|Year : 2015 | Volume
| Issue : 2 | Page : 43-47
The magic of magic bugs in oral cavity: Probiotics
Rangare Lakshman Anusha1, Dilshad Umar2, Bahija Basheer2, Kusai Baroudi2
1 Department of Oral Medicine and Radiology, Century International Institute of Dental Science and Research Centre, Kasaragod, Kerala, India
2 Department of Restorative Sciences, Faculty, Al-Farabi College of Dentistry, Riyadh, Saudi Arabia
|Date of Web Publication||2-Apr-2015|
Fathimas, Jains Compound, Attavar, Mangalore, Karnataka
Source of Support: None, Conflict of Interest: None
The aim of this review is to present an update about the current status of probiotics in the field of dentistry. Oral infections are the most common forms of infections. It is necessary to understand the role of the ecology and microbiology of the oral cavity in better understanding of the pathogenesis of various oral diseases. The concept of bacteriotherapy has been an emerging field in dentistry. The use of health-beneficial micro-organisms to heal diseases or support immune function was first introduced in the beginning of the 20 th century. Probiotics are dietary supplements containing potentially beneficial bacteria or yeasts and it has been found to be beneficial to the host health. In medicine, probiotics are used mainly in support therapy for gastro-intestinal diseases. In recent years, probiotics have been used as a treatment to promote oral health. This approach has shown promising results in the oral cavity with respect to control of chronic diseases such as dental caries, periodontitis, and recurring problems such as halitosis and candidal infections. Despite the immense potential of probiotics, data are still deficient on the probiotic action in the oral cavity, which further mandates randomized trials before any concrete clinical recommendations can be arrived.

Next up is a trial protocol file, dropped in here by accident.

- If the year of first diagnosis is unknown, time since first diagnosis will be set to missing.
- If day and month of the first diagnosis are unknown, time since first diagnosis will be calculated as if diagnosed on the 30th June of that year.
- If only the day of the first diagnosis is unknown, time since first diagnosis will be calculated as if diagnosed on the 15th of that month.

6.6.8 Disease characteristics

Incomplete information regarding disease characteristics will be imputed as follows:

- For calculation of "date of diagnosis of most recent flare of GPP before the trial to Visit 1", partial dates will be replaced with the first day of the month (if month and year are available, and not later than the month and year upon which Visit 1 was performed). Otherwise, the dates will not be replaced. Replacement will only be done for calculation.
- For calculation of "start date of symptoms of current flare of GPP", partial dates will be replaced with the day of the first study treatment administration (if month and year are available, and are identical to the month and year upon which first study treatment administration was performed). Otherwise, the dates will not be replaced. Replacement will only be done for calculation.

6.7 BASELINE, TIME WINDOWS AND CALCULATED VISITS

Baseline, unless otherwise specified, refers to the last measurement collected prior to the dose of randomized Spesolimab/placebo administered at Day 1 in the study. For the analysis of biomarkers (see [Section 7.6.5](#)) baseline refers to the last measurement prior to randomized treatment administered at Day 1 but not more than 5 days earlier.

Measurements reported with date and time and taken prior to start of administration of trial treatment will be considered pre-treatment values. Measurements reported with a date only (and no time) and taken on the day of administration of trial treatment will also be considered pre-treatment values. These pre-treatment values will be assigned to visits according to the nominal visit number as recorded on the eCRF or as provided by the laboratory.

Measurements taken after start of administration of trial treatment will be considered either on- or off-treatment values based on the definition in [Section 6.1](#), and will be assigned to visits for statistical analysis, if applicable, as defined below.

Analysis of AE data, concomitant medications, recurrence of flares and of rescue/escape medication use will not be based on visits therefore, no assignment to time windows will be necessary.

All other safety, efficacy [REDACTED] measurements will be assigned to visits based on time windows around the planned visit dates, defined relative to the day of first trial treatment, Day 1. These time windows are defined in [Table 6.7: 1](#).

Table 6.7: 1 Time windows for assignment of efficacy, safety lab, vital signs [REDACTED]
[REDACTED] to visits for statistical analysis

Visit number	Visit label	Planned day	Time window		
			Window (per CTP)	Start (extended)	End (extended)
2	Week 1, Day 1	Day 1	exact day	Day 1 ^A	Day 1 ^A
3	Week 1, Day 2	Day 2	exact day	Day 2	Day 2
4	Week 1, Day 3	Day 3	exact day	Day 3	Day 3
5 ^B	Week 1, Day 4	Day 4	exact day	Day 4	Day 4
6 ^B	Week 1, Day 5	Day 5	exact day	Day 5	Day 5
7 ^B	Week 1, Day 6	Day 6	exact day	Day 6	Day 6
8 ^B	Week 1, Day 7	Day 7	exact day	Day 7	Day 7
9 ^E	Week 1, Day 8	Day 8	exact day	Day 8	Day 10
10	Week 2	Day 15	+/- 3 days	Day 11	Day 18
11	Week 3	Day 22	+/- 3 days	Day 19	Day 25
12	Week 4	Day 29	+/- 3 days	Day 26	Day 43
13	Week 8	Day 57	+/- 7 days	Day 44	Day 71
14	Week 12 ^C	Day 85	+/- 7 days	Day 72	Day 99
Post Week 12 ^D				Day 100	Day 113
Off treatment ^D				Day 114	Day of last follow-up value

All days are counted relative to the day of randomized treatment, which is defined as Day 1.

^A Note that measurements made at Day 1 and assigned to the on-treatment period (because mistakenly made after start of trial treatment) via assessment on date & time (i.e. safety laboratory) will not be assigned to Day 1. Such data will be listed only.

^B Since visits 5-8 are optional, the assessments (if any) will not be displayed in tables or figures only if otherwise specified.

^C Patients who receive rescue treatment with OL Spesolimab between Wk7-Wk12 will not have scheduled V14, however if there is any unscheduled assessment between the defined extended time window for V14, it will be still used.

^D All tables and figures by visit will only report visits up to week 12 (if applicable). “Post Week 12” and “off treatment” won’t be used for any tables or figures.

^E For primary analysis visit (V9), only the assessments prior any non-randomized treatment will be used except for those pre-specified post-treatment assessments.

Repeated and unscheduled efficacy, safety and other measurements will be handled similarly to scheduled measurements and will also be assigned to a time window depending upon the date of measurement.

Keywords: Magic bugs, oral health, probiotics
|How to cite this article:|
Anusha RL, Umar D, Basheer B, Baroudi K. The magic of magic bugs in oral cavity: Probiotics. J Adv Pharm Technol Res 2015;6:43-7
|How to cite this URL:|
Anusha RL, Umar D, Basheer B, Baroudi K. The magic of magic bugs in oral cavity: Probiotics. J Adv Pharm Technol Res [serial online] 2015 [cited 2019 May 19];6:43-7. Available from: http://www.japtr.org/text.asp?2015/6/2/43/154526
| Introduction|| |
The mouth dominates a varied, exuberant and heterogenous microbial community. This notably varying microflora inhabits the various surfaces of the normal mouth. Oral bacteria have evolved mechanisms to sense their environment and bypass or reorganize in the host. Bacteria subjugate the ecological niche divulged by both the tooth surface and gingival epithelium. However, an immensely efficient innate host defense system constantly monitors the bacterial colonization and prevents bacterial invasion of local tissues. A defective steadiness exists between dental plaque bacteria and the innate host defense system. 
However, due to increased use of antibiotics, this equilibrium of oral ecology has been altered since three decades. Thus, the perception of bacteriotherapy and use of health-beneficial micro-organisms to heal diseases or support immune function was introduced in the early 20 th century. Looking back through history, however, one forgotten concept of using bacteria beneficial to health has been resurrected and has now come under intensive research using modern study designs and methods. The term "probiotic" was derived from the Greek word meaning "for life".  Probiotics or health-beneficial bacteria have only recently been introduced in dentistry and oral medicine after years of successful use in mainly gastro-intestinal disorders.
Ellie Metchnikoff postulated that consumption of Bulgarian yoghurt promotes good health in 1907. A probiotics product was expended as a drug for the treatment of scour among pigs in 1950. Lilley and Stillwell in 1965 introduced the term "probiotics." In 1974, Mann and Spoering determined that the fermented yogurt reduced blood serum cholesterol. Hull in 1984 diagnosed the first probiotic species, the Lactobacillus acidophilus. In 1991, Holcombh discovered Bifidobacterium bifidum. In 1994 World Health Organization (WHO) described the probiotics as next most important in immune defense system following resistance to antibiotics. These occurrences steered to a new methodology of probiotics in medicine as well as in dentistry [Table 1]. ,,